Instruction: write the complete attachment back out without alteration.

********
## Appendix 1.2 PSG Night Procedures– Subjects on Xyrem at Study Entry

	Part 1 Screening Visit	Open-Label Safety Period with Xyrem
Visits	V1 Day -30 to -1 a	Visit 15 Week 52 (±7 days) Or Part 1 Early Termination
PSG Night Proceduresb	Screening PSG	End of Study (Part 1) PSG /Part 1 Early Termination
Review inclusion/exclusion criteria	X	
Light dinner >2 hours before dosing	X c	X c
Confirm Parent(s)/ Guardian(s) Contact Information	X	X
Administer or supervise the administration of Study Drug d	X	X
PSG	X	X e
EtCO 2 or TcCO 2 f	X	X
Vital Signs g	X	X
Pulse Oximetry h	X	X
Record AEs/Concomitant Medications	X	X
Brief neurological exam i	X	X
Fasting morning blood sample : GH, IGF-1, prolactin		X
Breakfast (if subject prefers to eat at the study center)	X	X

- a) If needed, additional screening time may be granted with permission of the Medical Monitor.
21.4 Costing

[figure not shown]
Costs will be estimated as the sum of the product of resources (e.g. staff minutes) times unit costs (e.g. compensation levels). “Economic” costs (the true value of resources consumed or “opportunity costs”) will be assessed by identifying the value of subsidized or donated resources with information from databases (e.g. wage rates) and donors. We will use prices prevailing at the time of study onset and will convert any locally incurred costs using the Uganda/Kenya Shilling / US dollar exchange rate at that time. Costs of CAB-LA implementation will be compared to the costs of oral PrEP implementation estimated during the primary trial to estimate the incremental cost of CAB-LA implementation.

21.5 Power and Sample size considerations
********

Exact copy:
## Appendix 1.2 PSG Night Procedures– Subjects on Xyrem at Study Entry

	Part 1 Screening Visit	Open-Label Safety Period with Xyrem
Visits	V1 Day -30 to -1 a	Visit 15 Week 52 (±7 days) Or Part 1 Early Termination
PSG Night Proceduresb	Screening PSG	End of Study (Part 1) PSG /Part 1 Early Termination
Review inclusion/exclusion criteria	X	
Light dinner >2 hours before dosing	X c	X c
Confirm Parent(s)/ Guardian(s) Contact Information	X	X
Administer or supervise the administration of Study Drug d	X	X
PSG	X	X e
EtCO 2 or TcCO 2 f	X	X
Vital Signs g	X	X
Pulse Oximetry h	X	X
Record AEs/Concomitant Medications	X	X
Brief neurological exam i	X	X
Fasting morning blood sample : GH, IGF-1, prolactin		X
Breakfast (if subject prefers to eat at the study center)	X	X

- a) If needed, additional screening time may be granted with permission of the Medical Monitor.
21.4 Costing

[figure not shown]
Costs will be estimated as the sum of the product of resources (e.g. staff minutes) times unit costs (e.g. compensation levels). “Economic” costs (the true value of resources consumed or “opportunity costs”) will be assessed by identifying the value of subsidized or donated resources with information from databases (e.g. wage rates) and donors. We will use prices prevailing at the time of study onset and will convert any locally incurred costs using the Uganda/Kenya Shilling / US dollar exchange rate at that time. Costs of CAB-LA implementation will be compared to the costs of oral PrEP implementation estimated during the primary trial to estimate the incremental cost of CAB-LA implementation.

21.5 Power and Sample size considerations